Before There Were Children’s Books,

There Were Stories

Modern-day English literature traces its’ roots back to the English Oral Tradition. Words were spoken before they were written. Stories were shared before they were contained in books.

English Literature Beginnings

Our best attempt to pinpoint the start of English literature usually begins with the tale of Beowulf. Written in what is referred to as Old English, the words defy a modern-day reader of English to interprete them. If you listen to the epic poem’s translation, you might find it a bit intense as a story for today’s children.

Similarly, another tale of this early time in our history is also a bit gruesome: “Jack the Giant Killer.”

While neither story would have been considered for children, children would have listened to these oral traditions alongside adults. The concept of childhood & children’s books did not yet exist, but stories would have been shared both to entertain and to pass down cultural values.

camping under black sky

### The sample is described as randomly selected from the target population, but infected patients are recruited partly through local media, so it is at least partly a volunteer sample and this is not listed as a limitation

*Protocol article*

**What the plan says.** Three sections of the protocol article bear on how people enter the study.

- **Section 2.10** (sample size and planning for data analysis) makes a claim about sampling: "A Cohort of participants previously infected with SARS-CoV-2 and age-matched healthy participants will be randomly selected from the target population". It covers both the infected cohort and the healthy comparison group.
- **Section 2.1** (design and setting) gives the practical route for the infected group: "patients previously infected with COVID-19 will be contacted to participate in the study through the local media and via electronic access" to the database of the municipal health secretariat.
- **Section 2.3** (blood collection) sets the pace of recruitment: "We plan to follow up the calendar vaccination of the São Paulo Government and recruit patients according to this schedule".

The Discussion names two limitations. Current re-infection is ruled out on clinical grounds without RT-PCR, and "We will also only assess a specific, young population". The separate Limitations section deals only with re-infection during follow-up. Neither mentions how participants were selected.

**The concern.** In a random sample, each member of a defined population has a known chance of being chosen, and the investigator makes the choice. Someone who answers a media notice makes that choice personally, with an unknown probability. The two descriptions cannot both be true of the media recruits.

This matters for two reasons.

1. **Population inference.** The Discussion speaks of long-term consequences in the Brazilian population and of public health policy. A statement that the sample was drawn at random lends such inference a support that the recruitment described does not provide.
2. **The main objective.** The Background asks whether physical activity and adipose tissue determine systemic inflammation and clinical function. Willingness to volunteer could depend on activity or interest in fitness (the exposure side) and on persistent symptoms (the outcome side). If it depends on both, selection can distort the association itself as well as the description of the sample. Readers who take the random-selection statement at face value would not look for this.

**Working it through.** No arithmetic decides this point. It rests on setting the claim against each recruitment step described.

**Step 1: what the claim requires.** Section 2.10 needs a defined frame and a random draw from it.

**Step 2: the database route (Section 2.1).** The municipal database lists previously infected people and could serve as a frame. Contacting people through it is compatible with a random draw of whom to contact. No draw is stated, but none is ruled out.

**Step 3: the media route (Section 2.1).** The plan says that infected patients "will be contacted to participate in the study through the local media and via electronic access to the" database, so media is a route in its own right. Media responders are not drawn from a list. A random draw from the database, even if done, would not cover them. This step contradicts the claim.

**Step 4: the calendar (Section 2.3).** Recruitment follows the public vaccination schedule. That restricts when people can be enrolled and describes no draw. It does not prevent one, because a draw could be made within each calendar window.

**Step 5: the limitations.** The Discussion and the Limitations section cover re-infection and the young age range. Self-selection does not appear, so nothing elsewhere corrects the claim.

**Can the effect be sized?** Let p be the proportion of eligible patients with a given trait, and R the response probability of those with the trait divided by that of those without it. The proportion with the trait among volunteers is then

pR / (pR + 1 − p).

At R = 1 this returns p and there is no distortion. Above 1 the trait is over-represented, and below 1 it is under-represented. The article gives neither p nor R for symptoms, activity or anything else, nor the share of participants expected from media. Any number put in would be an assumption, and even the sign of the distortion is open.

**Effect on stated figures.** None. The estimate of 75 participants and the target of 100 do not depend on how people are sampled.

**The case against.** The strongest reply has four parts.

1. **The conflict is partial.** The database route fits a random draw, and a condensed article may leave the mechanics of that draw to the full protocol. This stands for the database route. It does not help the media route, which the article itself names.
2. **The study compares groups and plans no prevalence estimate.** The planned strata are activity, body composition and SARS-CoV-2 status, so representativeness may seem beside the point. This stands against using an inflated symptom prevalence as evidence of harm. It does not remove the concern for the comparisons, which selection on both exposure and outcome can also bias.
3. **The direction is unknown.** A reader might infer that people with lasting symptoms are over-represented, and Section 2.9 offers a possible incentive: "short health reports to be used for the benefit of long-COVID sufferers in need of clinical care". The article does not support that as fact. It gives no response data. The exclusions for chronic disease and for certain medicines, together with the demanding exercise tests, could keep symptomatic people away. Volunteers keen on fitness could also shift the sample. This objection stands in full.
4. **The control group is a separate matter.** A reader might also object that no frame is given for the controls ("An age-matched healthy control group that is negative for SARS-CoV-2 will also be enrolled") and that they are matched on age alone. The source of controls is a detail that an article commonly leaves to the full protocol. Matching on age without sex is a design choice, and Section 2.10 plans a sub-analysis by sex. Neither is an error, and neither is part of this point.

The Middle Ages

Oral traditions reached their peak during the Middle Ages. Both the wealthy & the poor listened to tales. Bards told “castle tales” to please the rich, while others shared “cottage tales”  in much the same way we might share stories around a campfire today.

Thus, the European children of the Middle Ages continued the tradition of listening to the same stories told to entertain adults. Any kind of literacy or education at this time would have been reserved for the elite.

The language of the literate was French or Latin. Many English kings spoke French, while Latin was reserved for the papacy.

During the mid 1300s, in his work for the royal court Geoffrey Chaucer began writing poetry in the language of the people, or what we now referred to as Middle English. Chaucer is best known for The Canterbury Tales, an unfinished series of stories, though some would argue Troilus & Criseyde to be his best work (listen to a free audible sample here ).

All of Chaucer’s work is reflective of a time period in which we have limited information. We know his stories would have been written on parchment. In the next century, these ancient manuscripts would give way to the mass production of printed books & the beginnings of Modern English.

The content of this post is compiled from multiple sources.

In addition to the biographical links above, the content is attributed to

The Norton Anthology of English Literature -The Sixteenth Century The Early Seventeenth Century &

Through the Eyes of a Child.